Now whatever happened to The Hobbit being filmed here?

Mary Hanafin, Minister for Tourism, Culture and Sport today extended the Irish tax incentive for film and television Section 481 until December 2015. Section 481 allows Ireland to offer 26% – 28% net benefit to film producers on film and television productions, up from the previous 20%. Amendments made in 2008 increased the overall ceiling on qualifying expenditure from €35m to €50m per individual project. The individual investor cap was increased to €50,000 per annum and the relief on that investment was increased to 100% from 80%.  

Minister Hanafin said that “the changes introduced in 2008 were significant and gave the Irish audiovisual sector a major boost in challenging times. In 2010, a total of 57 projects were approved for funding with an Irish spend of some €165m.  These 57 projects supported employment for crew, cast and extras of over 10,000 individuals and had the effect of maintaining and creating jobs in a very difficult economic climate, while at the same time producing a product that will help to sell Ireland abroad.”

Minister Hanafin went on to say “it was imperative that we afford this industry a long term growth perspective and build on the successes to date. In a week in which Irish movies are performing to rave reviews at the Sundance Film Festival and during which the short film The Crush has been nominated for an Oscar, this is a vote of confidence in our film practitioners and in the sector as a whole. Irish movie makers are top class – both behind and in front of the cameras, and the honours they have received over the years are a testament to this. This sector is truly one of our enduring success stories and Government investment and support is repaid many times over”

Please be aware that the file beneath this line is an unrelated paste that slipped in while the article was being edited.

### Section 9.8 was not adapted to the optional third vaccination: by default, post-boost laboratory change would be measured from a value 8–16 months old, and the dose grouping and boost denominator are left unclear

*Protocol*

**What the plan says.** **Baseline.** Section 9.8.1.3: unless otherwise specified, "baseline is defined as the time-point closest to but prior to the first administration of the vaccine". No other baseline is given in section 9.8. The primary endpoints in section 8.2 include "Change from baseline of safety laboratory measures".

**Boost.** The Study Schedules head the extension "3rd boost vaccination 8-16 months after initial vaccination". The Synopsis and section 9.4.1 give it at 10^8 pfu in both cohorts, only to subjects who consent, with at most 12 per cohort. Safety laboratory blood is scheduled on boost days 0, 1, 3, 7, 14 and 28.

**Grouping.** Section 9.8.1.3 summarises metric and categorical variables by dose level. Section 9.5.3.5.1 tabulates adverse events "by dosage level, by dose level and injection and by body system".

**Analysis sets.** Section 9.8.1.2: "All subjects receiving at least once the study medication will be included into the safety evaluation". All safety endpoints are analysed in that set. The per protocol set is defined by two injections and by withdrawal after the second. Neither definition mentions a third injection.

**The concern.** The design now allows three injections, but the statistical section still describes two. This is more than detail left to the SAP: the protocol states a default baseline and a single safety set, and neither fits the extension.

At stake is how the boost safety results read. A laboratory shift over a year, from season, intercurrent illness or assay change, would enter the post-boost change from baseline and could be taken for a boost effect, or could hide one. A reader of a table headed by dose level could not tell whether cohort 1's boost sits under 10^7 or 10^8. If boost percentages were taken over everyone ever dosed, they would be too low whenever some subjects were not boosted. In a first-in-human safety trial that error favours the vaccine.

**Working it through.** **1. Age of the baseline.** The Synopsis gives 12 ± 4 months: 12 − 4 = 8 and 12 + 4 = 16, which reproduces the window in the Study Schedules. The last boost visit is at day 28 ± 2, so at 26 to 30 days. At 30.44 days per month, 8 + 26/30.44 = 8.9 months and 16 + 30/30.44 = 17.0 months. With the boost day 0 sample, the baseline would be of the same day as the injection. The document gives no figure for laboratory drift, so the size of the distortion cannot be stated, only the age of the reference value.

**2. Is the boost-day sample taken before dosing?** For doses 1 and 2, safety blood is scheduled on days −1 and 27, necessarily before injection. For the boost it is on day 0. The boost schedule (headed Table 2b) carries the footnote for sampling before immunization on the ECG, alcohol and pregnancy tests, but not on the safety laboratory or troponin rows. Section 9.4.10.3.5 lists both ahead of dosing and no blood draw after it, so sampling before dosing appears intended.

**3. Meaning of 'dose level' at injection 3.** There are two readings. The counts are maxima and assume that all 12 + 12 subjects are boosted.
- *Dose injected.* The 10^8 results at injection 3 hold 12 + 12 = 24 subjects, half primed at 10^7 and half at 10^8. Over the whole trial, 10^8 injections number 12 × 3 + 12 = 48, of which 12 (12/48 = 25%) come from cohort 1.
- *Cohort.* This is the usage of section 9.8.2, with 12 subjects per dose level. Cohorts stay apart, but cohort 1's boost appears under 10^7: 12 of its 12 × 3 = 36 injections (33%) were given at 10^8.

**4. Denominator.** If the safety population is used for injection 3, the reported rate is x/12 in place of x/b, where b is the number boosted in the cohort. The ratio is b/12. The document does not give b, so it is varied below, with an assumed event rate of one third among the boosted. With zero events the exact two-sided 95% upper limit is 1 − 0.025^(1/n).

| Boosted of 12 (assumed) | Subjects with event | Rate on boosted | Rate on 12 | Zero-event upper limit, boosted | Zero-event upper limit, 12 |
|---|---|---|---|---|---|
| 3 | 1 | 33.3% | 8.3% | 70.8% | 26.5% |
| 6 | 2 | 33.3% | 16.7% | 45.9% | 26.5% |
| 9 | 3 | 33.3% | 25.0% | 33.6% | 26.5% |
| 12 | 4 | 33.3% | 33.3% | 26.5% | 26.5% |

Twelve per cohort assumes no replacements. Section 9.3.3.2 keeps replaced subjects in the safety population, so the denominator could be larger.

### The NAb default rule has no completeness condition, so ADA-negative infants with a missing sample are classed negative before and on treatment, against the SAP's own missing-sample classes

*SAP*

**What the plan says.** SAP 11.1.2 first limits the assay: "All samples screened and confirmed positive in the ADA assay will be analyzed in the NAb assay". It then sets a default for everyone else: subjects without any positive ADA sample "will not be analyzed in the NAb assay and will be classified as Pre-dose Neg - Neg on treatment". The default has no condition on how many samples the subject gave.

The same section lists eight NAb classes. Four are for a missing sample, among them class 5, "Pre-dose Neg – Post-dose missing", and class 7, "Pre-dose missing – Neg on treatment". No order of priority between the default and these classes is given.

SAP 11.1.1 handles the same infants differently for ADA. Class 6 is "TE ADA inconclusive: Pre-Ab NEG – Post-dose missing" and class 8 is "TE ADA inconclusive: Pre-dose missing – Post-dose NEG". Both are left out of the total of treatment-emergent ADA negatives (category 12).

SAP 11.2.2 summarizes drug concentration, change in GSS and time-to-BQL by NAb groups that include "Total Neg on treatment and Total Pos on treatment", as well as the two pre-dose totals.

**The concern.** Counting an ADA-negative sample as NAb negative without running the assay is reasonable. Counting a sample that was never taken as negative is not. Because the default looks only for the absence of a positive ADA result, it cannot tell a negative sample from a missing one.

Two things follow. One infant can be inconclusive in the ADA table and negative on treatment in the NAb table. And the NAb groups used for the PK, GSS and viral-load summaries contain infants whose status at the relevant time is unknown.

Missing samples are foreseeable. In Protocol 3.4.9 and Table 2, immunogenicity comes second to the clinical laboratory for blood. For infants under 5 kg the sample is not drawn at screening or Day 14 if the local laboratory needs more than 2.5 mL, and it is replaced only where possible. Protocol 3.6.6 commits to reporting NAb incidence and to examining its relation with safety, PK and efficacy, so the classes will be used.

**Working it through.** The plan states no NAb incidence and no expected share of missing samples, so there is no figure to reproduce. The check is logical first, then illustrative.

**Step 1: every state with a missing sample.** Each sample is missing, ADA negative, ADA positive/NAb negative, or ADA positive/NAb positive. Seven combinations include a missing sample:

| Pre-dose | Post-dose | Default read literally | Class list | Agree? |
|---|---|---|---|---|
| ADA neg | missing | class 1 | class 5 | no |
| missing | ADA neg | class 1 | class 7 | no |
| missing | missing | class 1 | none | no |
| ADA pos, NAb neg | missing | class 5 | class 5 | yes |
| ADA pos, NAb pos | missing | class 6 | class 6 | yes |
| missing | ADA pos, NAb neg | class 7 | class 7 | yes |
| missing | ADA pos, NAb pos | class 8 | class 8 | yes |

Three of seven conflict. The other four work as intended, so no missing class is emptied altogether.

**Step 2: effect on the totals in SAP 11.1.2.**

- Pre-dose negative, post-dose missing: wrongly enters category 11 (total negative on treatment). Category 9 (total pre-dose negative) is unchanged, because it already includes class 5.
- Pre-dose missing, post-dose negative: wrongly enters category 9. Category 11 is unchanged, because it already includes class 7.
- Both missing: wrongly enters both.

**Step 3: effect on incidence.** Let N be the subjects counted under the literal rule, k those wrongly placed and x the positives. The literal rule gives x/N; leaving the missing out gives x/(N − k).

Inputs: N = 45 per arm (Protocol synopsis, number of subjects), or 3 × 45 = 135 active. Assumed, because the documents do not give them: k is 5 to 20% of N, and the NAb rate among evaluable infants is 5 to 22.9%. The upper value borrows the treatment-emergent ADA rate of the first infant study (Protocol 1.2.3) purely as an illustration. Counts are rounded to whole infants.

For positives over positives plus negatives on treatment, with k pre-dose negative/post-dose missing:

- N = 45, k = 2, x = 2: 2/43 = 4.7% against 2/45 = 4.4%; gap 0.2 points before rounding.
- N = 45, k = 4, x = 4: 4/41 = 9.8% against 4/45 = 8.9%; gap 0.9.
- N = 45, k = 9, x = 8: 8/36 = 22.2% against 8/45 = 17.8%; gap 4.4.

Significant projects in 2010 were “Camelot”, a TV Series by the same people who made “The Tudors”, “This Must Be The Place” starring Oscar winning actors Sean Penn and Frances McDormand, Steven Soderberg’s “Haywire” and “Albert Nobbs”, starring Glenn Close, in production in Dublin and Wicklow. Recent Irish success include feature film ‘The Guard’ starring Brendan Gleeson and Irish documentary “Knuckle” both of which are screening at the Sundance Film Festival this week.

Responding to the news James Morris, Bord Scannán na hÉireann/the Irish Film Board (IFB) Chairman said “The extension of the current tax incentive for film and television to 2015 comes at a crucial time, ensuring stability and certainty to the Irish film and television sector. At a time when there has been much international uncertainty about Ireland’s economic climate, this guarantee will reassure our international production partners that Ireland remains firmly open for business. We already have a significant number of film and television projects in the pipeline and this news will help to secure these productions for Ireland.”
He went on to say “2010 was a record year for Irish film, television and animation production, with Irish expenditure levels in excess of €200m, spent on Irish jobs, goods and services.  This was achieved by recent improvements to the tax incentive Section 481, continued Government support of the Irish Film Board, and the impressive entrepreneurialism and creativity of the Irish filmmaking community. The extension to Section 481 will allow the industry to continue to boost the Irish economy, throughout 2011, creating jobs and expenditure on local goods and services.”